Dude shakes his head. And then, “These sweatpants, man, I keep dropping everything. Receipts, cash… Thank you, thank you.” (Flashes his fronts at Claire.)

I thought about making a Plaxico Burress joke, thought better of it (thank God), and just nodded my head and grinned like the Wu fanboy I am. Fun times in the T-dot.

Also, we saw Parker Posey on the flight over, and bumped into Michael Cera in a bar last Saturday. You know we major.

206UP Story Time Audio

REVIEW: “Building Wings on the Way Down” (JFK)

JFK is an emcee who seems like he’s perpetually on the verge of becoming unhinged. It’s a self-inflicted condition caused by the combination of his frantic, usually rapid-paced flow and his penchant for spitting about all the bad sh-t that happens in life (or death, as is often the case when he’s traversing the spiritual world’s subsurface as one half of Grayskul, the rapper’s well-established collaborative endeavor with fellow Oldominion cohort Onry Ozzborn). On JFK’s solo debut, Building Wings on the Way Down, the man also known as Ninjaface settles into a comfortable space (at least for him) composed of personal reflection, adept societal observations, and relatable relationship anecdotes. Based on JFK’s subject matter, and despite the album’s title, the rapper seems grounded here–in a good way.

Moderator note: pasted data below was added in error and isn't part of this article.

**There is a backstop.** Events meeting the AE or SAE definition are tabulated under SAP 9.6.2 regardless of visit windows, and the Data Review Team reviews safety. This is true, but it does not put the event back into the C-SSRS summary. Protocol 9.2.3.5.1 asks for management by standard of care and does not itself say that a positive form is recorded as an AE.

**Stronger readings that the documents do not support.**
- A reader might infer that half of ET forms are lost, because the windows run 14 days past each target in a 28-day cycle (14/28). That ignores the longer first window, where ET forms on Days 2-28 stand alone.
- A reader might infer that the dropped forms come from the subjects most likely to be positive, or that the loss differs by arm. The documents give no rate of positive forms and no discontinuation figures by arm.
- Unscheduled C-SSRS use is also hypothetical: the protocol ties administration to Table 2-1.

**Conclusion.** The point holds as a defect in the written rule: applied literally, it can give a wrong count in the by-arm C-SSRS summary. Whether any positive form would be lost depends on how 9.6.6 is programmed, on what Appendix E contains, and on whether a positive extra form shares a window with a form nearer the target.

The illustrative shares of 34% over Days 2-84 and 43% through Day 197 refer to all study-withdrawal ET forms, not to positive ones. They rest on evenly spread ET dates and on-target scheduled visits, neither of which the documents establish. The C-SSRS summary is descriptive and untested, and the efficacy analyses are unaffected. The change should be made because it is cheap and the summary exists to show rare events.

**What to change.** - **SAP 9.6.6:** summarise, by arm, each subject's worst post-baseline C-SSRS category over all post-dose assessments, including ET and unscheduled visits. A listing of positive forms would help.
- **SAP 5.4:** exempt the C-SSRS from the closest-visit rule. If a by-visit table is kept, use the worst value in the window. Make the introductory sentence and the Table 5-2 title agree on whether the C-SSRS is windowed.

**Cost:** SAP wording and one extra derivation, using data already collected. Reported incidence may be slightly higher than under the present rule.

(Click here to continue reading at Seattle Show Gal…)

Album Reviews Seattle Show Gal Cross-Post

206UP.COM’s Top 10 Seattle Hip-Hop Albums of 2009

Contrary to what some prominent journalists and bloggers would have you believe, hip-hop in 2009 is not dead. At least not in regions like the Pacific Northwest, areas that aren’t traditionally associated with carrying hip-hop’s proverbial torch. While Seattle’s rock-oriented past certainly qualifies it as one of those regions, in 2009 The Six definitely showed it can at least fan the genre’s flame, if not assume a lead position for helping advance hip-hop even further into the 21st century.

It was not always like this, however. I remember back in 2005, browsing the hip-hop section at the (now defunct) Tower Records on lower Queen Anne and pulling a relatively unspectacular-looking CD from the shelf. That CD was Blue Scholars’ self-titled debut album. I’d never heard of Blue Scholars prior to that chance encounter, and I decided to take a gamble on the record. I hesitantly spent my twelve dollars on the CD (remember those?), basically on a whim and with a sliver of hope that I might find something to help rescue me from the doldrums of mainstream rap. See, I was getting so bored with the genre at the time that I was starting to turn my attention away from hip-hop and more toward indie rock. (As the Thornton brothers would say, “Eeyyyechh!”)